(San Francisco, CA) With new reports coming out every day that almost all Americans are living paycheck to paycheck, we know that it can be stressful to plan out your budget and make ends meet month after month. First there’s rent, then there’s gas, then there’s food, then there’s a bounce house for Todd’s birthday, then there’s all those candles you like to buy, the list goes on and on. No one is more familiar with this than the subject of our report today, Jonah Glass, an area millennial that can’t even afford bootstraps to pull himself up with.
“I went down to REI the other day to look for some new boots and bootstraps to go along with them,” explained Glass. “I keep hearing about other millennials pulling themselves up by their bootstraps by founding a start-up or having a trust find, but I thought it would be appropriate to buy myself some actual bootstraps first. Unfortunately, when I got there, I realized they were a lot more expensive than I had expected and I couldn’t even afford the first step in the process.”
Now, keep in mind that Jonah isn’t exactly struggling. He has a decent job at a mid-level software company with benefits, so that’s covered. Unfortunately, in the few years he has lived in the Bay Area the rent has nearly tripled, meaning that a secure job isn’t enough for further upward mobility. He remains stuck, not investing, not creating assets, not securing his future, but why? Couldn’t he simply work another job on the side to save up for his dreams? Why hasn’t someone given a millennial this exact same advice thousands of times?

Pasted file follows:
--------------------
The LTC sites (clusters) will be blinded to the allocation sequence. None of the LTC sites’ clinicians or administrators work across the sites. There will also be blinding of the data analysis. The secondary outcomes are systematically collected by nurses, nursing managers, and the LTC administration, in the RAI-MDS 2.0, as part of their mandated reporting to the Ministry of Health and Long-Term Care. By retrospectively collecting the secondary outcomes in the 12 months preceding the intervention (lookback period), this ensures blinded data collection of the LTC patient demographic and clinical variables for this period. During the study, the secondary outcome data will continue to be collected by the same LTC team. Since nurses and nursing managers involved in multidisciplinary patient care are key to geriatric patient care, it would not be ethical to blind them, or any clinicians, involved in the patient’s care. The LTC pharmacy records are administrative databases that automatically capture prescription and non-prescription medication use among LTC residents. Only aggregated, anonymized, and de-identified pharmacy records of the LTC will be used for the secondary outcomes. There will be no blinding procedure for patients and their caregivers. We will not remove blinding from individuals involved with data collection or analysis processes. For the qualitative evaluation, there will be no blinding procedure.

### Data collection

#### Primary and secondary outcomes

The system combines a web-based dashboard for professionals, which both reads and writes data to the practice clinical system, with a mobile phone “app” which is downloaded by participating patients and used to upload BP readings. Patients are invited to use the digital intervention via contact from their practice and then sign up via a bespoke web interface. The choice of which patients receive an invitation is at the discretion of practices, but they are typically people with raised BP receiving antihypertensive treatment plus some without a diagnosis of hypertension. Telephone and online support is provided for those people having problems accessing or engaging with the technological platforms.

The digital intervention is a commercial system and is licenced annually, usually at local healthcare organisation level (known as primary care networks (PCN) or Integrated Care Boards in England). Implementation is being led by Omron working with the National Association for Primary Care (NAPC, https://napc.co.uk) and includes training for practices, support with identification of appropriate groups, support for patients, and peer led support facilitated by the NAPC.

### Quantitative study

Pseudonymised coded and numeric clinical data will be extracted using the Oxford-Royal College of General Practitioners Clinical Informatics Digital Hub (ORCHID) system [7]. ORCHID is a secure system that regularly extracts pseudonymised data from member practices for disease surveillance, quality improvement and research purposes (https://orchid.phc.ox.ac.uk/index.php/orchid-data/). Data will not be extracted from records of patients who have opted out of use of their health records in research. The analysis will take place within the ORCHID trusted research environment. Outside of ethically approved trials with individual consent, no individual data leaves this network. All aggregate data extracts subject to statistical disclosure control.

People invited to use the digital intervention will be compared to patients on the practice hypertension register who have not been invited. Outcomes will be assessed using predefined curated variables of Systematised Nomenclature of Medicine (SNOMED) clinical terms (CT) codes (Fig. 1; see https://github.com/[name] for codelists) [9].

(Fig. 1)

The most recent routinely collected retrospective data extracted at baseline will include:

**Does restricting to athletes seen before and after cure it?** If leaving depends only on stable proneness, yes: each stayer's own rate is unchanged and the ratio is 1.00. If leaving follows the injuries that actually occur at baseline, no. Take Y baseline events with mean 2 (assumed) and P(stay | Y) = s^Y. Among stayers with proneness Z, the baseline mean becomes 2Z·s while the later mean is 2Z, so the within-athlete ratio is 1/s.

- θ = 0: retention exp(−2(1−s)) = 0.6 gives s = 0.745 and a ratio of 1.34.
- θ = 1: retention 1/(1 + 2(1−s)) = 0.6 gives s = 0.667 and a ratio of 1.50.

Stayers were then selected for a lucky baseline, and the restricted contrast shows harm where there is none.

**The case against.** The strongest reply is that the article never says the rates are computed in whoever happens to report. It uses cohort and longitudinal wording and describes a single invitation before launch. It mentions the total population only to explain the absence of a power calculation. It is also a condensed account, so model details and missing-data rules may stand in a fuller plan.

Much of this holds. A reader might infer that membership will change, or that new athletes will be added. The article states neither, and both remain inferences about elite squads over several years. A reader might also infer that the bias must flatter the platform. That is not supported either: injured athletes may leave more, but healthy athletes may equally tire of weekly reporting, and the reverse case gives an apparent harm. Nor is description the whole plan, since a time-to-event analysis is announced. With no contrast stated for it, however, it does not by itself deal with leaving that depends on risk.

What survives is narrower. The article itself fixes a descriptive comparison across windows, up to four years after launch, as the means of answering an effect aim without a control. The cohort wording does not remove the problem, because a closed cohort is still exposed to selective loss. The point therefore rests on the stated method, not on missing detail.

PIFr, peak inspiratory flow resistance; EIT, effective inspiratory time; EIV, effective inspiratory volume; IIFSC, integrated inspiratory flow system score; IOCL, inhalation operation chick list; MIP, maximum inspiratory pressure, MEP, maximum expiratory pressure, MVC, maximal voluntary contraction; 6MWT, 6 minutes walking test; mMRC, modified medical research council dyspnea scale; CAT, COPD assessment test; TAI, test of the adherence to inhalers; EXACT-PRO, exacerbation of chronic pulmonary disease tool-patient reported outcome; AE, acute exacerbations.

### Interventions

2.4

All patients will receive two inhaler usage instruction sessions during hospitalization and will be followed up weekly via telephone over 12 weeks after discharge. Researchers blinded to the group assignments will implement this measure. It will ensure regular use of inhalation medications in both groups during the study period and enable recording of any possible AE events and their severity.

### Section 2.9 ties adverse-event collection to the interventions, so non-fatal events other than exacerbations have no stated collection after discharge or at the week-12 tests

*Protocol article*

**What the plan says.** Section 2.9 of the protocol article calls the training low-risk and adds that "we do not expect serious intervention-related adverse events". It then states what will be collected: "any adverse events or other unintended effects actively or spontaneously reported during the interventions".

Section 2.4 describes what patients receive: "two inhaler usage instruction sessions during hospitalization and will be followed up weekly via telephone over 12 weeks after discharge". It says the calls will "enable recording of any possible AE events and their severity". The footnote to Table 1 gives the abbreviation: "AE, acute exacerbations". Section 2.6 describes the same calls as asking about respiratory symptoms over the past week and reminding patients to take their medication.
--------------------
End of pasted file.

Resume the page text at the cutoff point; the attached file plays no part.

I mean, it’s not as if the world is quite literally falling apart or that we are living in a country that grinds the labor out of us until we are nothing but a pasty mush, a crumpled replica of who we once were. No, in the spare moments of the day that are not consumed, we enjoy consuming ourselves. Books, art, movies, the things that make life worth living. Friendships, memories, connection, this is what we would rather spend our time doing. Not yanking ourselves up forever until we reach a place high enough to parachute down until our end. I want to parachute now.
If those of us that were born with bootstraps would only lend them to our friends and neighbors, maybe we would live in a better world that would be built around the actually things that matter and give us a chance at happiness or peace.
Unfortunately, that’s not the world we live in, so get to steppin’.
This was written by Nathan Ellwood, a subsidiary of IBM. Follow him @NPEllwood.